The same goes for assuming that the sole or over-riding (or even the predominant) purpose of education is to secure employment. If we make this assumption, then what and how we teach and learn will focus on the skills and knowledge to achieve this. It is widely accepted that the future of employment is in a ‘knowledge’ economy, with the ability to use and manipulate digital technologies a basic requirement for employment. The danger is that we might focus on this goal to the detriment of other experiences, skills, and knowledge that contribute to broader and perhaps less tangible outcomes from education. Further, there is a concern that this narrow focus will be especially apparent for children from the lowest-income communities who attend schools with the least resources and working with students with the most complex needs.

As a sector, then, we need to understand more broadly what technology is and how it is changing, and we then need to influence and take ownership of the direction the use of technology might take.

Ways forward – fulfilling potential and preparing for the future

To make progress towards equality, we have a real opportunity to innovate with digital technology. This is an opportunity not just to do what we’ve always done with some technology thrown in, but to genuinely help all children to “fulfil their potential and be prepared for the future”.

In relation to digital technologies, we need to understand what works and doesn’t, and we need to focus on solving the real, underlying problems around access, participation and capability. BYOD (bring your own devices) used ubiquitously in schools as word processing devices, for instance, is no great revolution. But the use of such devices to increase the flow of learning between school and home is a very exciting prospect.

It also remains vitally important to make space for children to develop in ways that are not directly related to digital technologies or future employment, and to make sure that these development opportunities are open to all children – not just to those who have (or whose families have) the resources to make that the case. Indeed, another strand of thought argues that it is those things that make us most human that will ensure we are not made redundant by the rise of automation, rather than our ability to compete with technology as it advances.

My argument is that we need a sense of agency and awareness about why we are integrating digital technologies into education, and how we will help address inequality through its use. This includes understanding how we might recognise and address bias in our education system, and how we are using technology in ways that promotes the purpose of education. Research has already shown that teachers are well aware of the challenges and limitations of the digital worlds our students inhabit.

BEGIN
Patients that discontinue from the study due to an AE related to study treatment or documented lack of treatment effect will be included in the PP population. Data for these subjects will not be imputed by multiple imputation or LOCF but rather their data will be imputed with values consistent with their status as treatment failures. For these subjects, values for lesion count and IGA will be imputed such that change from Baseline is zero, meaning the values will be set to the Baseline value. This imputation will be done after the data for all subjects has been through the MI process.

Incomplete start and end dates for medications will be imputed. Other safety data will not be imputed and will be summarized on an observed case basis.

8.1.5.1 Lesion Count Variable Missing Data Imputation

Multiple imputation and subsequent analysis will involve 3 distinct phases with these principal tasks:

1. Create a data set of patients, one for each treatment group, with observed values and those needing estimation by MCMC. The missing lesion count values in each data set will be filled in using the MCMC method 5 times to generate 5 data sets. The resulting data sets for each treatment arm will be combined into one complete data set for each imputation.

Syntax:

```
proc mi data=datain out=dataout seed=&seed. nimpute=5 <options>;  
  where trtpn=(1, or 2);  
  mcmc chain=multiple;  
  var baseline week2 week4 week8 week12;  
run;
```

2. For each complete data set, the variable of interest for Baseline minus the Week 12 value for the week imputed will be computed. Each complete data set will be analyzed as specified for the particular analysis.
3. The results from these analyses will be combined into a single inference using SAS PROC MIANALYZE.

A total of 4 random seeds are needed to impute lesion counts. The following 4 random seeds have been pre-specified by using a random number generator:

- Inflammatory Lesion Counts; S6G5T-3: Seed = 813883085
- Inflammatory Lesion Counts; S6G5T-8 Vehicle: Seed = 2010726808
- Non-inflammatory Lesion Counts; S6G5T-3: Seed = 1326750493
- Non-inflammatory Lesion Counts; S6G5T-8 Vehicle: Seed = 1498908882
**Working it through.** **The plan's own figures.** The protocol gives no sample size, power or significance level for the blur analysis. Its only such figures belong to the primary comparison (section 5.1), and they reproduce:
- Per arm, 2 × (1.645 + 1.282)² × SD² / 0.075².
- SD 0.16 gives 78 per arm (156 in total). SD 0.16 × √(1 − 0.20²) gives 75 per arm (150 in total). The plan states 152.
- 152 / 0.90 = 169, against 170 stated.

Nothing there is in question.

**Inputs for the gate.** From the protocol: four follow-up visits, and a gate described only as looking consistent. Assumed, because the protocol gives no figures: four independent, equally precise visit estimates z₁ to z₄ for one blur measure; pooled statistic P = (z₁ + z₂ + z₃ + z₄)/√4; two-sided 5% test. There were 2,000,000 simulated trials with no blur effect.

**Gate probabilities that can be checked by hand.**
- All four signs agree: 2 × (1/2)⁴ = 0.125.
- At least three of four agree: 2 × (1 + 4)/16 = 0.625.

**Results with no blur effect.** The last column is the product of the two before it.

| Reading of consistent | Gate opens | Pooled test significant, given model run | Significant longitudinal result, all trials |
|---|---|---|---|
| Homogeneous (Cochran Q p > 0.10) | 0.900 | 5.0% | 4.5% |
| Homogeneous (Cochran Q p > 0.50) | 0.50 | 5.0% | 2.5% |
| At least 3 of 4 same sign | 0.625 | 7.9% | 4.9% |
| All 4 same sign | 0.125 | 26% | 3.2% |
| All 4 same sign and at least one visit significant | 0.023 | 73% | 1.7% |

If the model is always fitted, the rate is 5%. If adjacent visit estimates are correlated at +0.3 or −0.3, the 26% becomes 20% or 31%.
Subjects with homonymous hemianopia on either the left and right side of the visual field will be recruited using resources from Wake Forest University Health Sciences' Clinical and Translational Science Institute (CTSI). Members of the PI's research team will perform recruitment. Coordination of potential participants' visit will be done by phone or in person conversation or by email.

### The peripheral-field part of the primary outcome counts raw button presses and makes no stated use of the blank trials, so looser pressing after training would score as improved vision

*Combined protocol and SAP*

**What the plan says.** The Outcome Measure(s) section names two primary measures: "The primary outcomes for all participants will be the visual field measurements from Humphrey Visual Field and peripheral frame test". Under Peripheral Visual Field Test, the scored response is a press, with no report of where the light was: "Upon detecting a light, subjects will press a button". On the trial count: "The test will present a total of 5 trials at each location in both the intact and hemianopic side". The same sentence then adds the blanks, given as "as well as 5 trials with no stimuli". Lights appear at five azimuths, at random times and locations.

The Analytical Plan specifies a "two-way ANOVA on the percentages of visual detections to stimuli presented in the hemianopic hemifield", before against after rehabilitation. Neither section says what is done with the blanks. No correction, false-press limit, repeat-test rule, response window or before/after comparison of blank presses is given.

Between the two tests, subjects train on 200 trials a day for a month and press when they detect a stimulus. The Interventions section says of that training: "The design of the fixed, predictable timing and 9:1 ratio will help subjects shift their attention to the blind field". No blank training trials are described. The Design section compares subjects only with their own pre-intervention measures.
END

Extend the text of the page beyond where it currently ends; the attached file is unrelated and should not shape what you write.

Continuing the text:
Underpinning all of this is the fact that, while schooling has a significant impact, the biggest determinants of ‘achievement’ or ‘success’ are much broader social factors, and most importantly, are to do with parental background. So perhaps our real focus as we learn to integrate technology into education should lie beyond the limits of the school, or at least consider how we can soften those limits to grow the connection between school and home.

In my view, this plays into one of the great opportunities of advances in digital technology: the near and growing ubiquity of access to the internet and other digital technologies in everyday life. If we can help increase that access equitably, and support growing capability and participation for all, we will make great advances towards equality.

Ultimately, digital technology needs to be a tool to augment learning in ways that promote equality, and a tool that helps us to innovate and change what doesn’t support equality. We need to engage digital technology with a view to helping all children fulfil their potential and be prepared for the future.

image (1).jpgJay Allnutt leads the non-profit social change organisation Te Ako Mātātupu (Teach First NZ), which works to address the systemic causes of educational inequality in Aotearoa. He is a former secondary school teacher, and holds an MA in Philosophy, MSc in Economics and is a current doctoral student at the University of Auckland researching educational inequality.